A more future proof solution: when you think you need to clarify some code, instead of writing a comment, make the code more clear.

There are many ways to do this. I've found that the directives in the Clean Code book help a lot. Here's a short abstract.
• Use variable names that express intent (not implementation) and are readable (not abbreviation). opposingTeams instead of OpTe, ot, or otArray
• Each function should do one thing, and one thing only. This usually means 6 lines of code or less, per function. You usually only have one if, while or for per function.
• Each function should have preferentially no arguments, and 3 at most. Boolean arguments are not permitted (they implicitly make a function do two different things, and that is forbidden)
• Maintain the same abstraction level inside a function. Inside the same function, you should not have a code that reads enemy = self.brain:getNearestEnemy() and self.x = x + 10 (that second part should be moved to another function, probably called self:moveTowardsTarget(enemy))
• Respect Demeter's law.
The book is much more extense, of course. There's also a video series, from the same author, but it isn't cheap. I recommend starting with the book.
When I write def I mean function.

kraftman
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### Re: Help me decide what to do next?

Why is it forbidden for a function to do two different things? What would you use instead?

Why does lua include "..." if functions shouldnt have arguments?

IMO commenting is less explaining your complicated code, more explaining your complicated problem.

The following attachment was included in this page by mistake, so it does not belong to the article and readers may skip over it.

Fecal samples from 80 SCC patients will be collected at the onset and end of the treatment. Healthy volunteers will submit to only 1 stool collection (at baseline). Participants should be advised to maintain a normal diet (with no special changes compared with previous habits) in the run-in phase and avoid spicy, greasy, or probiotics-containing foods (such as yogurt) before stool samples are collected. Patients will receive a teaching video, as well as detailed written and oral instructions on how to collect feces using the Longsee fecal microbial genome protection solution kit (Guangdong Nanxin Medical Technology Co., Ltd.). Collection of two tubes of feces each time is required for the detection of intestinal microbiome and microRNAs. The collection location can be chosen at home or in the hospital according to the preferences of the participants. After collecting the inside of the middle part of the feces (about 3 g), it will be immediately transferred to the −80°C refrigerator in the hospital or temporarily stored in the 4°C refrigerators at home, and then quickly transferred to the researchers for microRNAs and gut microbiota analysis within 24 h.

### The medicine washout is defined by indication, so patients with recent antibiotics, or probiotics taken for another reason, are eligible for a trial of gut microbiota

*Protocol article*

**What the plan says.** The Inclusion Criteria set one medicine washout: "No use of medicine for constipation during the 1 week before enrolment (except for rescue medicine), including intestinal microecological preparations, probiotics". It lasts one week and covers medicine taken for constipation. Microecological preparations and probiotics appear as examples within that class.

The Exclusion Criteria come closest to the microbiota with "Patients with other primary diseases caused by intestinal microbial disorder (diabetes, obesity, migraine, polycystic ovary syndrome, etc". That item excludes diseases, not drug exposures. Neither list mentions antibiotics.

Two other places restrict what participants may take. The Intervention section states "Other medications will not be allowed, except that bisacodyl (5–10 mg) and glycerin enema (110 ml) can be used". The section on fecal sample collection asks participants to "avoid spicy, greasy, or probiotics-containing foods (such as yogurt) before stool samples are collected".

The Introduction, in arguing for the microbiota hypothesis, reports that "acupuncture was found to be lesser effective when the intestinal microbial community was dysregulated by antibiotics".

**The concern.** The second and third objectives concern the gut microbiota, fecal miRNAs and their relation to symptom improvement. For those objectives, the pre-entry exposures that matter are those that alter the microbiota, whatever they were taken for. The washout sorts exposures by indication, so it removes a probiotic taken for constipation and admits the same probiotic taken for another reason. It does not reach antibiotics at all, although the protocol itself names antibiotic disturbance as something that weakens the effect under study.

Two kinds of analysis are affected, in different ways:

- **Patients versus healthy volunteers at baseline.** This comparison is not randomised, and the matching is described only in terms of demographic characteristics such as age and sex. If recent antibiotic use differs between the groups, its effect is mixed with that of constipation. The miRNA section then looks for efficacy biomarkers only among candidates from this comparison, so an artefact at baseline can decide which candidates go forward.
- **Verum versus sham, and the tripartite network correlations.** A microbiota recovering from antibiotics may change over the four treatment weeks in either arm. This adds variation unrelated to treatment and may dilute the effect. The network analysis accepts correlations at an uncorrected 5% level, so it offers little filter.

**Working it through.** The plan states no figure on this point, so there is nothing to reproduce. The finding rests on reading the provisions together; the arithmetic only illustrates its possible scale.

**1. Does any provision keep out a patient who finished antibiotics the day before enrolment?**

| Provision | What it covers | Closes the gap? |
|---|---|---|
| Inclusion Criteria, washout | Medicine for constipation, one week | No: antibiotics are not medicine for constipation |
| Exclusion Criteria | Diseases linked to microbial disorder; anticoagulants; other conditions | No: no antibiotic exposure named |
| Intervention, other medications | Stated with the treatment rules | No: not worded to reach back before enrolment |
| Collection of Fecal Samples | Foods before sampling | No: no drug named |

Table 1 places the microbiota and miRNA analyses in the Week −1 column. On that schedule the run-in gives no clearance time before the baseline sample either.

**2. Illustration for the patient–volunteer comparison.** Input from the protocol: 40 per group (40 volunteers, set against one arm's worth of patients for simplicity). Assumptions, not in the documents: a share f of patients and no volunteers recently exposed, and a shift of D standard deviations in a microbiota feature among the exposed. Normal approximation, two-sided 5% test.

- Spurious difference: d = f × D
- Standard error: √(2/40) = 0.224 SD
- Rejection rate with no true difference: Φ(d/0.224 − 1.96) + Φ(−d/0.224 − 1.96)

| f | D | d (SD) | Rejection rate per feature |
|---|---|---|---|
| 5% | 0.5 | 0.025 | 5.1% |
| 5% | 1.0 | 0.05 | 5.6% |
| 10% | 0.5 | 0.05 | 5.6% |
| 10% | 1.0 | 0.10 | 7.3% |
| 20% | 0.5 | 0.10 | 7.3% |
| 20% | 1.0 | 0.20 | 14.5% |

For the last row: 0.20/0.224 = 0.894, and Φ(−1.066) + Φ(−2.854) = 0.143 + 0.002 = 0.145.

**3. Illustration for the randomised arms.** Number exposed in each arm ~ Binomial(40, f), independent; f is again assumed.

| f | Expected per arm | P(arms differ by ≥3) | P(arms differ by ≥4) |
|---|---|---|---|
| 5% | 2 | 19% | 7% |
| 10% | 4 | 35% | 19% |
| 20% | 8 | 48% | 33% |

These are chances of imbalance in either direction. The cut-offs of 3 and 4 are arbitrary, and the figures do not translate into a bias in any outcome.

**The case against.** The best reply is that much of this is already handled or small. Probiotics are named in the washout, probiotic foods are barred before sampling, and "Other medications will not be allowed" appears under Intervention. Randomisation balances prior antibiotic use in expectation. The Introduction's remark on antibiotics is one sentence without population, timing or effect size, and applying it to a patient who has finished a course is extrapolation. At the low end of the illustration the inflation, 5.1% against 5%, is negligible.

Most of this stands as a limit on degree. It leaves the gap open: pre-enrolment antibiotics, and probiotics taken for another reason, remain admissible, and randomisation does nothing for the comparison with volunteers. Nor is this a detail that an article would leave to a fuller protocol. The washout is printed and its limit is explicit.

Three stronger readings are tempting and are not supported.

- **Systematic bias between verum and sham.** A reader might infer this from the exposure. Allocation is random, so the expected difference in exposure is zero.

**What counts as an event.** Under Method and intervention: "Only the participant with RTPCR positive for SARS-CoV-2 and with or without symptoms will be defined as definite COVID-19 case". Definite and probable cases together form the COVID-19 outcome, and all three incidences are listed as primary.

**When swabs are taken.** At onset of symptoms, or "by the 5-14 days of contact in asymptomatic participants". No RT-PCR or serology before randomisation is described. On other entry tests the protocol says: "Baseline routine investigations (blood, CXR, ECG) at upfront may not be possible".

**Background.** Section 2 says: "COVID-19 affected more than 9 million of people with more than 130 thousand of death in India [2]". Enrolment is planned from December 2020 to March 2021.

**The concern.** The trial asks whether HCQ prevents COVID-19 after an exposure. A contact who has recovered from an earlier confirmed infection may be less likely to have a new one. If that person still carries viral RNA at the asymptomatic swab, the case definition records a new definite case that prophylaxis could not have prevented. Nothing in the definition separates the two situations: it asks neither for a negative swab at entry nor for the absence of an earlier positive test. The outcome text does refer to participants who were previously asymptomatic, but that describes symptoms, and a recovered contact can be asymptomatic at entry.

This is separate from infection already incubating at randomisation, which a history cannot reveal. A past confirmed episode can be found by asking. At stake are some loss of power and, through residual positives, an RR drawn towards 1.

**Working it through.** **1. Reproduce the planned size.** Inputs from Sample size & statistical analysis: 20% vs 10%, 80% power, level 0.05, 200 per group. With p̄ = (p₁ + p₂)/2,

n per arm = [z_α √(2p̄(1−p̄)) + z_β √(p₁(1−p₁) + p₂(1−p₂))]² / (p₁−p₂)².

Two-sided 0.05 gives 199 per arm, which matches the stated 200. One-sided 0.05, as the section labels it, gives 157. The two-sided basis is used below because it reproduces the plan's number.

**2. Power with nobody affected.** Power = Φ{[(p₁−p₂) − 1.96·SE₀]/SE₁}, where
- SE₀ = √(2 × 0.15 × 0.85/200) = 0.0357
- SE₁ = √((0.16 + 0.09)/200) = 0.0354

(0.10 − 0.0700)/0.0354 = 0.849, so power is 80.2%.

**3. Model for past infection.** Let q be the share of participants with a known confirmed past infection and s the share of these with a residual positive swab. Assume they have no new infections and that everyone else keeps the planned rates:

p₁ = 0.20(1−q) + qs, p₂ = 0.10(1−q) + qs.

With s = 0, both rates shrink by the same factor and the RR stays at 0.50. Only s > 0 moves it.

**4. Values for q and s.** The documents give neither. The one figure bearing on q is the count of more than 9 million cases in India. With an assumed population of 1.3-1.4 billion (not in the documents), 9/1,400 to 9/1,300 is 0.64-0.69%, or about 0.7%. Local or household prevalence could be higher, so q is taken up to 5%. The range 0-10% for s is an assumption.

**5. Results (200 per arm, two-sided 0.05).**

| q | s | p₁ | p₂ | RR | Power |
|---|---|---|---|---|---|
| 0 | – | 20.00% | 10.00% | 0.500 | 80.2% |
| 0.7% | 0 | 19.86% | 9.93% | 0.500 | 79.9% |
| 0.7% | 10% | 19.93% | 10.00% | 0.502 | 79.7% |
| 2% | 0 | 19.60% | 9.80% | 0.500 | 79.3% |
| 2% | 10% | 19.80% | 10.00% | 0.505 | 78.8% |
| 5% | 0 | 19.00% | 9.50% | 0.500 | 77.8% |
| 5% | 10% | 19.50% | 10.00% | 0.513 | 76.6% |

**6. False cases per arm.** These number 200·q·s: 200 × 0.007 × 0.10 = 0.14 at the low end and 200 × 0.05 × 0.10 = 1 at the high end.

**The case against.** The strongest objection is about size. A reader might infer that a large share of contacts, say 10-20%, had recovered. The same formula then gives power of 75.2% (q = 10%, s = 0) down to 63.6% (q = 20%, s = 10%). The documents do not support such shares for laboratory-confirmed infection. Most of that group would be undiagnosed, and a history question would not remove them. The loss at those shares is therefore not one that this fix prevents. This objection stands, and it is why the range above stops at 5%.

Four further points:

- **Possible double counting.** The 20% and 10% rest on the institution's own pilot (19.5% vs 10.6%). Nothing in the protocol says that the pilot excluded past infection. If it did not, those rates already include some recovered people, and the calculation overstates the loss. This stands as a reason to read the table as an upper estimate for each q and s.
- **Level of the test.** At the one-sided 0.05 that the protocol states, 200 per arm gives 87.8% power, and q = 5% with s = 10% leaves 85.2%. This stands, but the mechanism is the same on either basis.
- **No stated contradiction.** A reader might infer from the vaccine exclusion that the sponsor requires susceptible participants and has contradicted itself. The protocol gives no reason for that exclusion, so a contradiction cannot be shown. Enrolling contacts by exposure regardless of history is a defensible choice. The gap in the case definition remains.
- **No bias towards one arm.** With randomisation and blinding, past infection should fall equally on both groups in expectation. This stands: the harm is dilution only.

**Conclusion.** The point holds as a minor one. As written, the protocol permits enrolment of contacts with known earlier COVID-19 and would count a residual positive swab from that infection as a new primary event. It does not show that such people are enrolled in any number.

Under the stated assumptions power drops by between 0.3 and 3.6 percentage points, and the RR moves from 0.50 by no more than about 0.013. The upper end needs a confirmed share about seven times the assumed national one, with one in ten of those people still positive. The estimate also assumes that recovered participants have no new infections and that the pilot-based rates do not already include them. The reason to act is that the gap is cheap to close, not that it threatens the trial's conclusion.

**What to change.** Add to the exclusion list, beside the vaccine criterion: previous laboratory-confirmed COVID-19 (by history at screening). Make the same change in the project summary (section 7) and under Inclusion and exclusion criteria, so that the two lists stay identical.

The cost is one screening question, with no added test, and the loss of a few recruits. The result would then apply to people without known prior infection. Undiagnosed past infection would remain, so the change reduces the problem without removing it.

Robin
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### Re: Help me decide what to do next?

kraftman wrote:Why is it forbidden for a function to do two different things? What would you use instead?
As he said, two functions.
kraftman wrote:Why does lua include "..." if functions shouldnt have arguments?
It's that philosophy "Clean Code" that dictates it. Functional programming, for example, requires arguments to pass information.

I find myself agreeing with most of those points, but the whole no arguments/no boolean arguments thing really doesn't make sense in my book.
kraftman wrote:IMO commenting is less explaining your complicated code, more explaining your complicated problem.
If you mean what I think it is you mean, then I agree with you. Comments should explain why you're doing something, not what you're doing.

Code: Select all

-- what follows may look like a giant hack, but it makes our inner loop O(n) rather than O(2^n)
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bartbes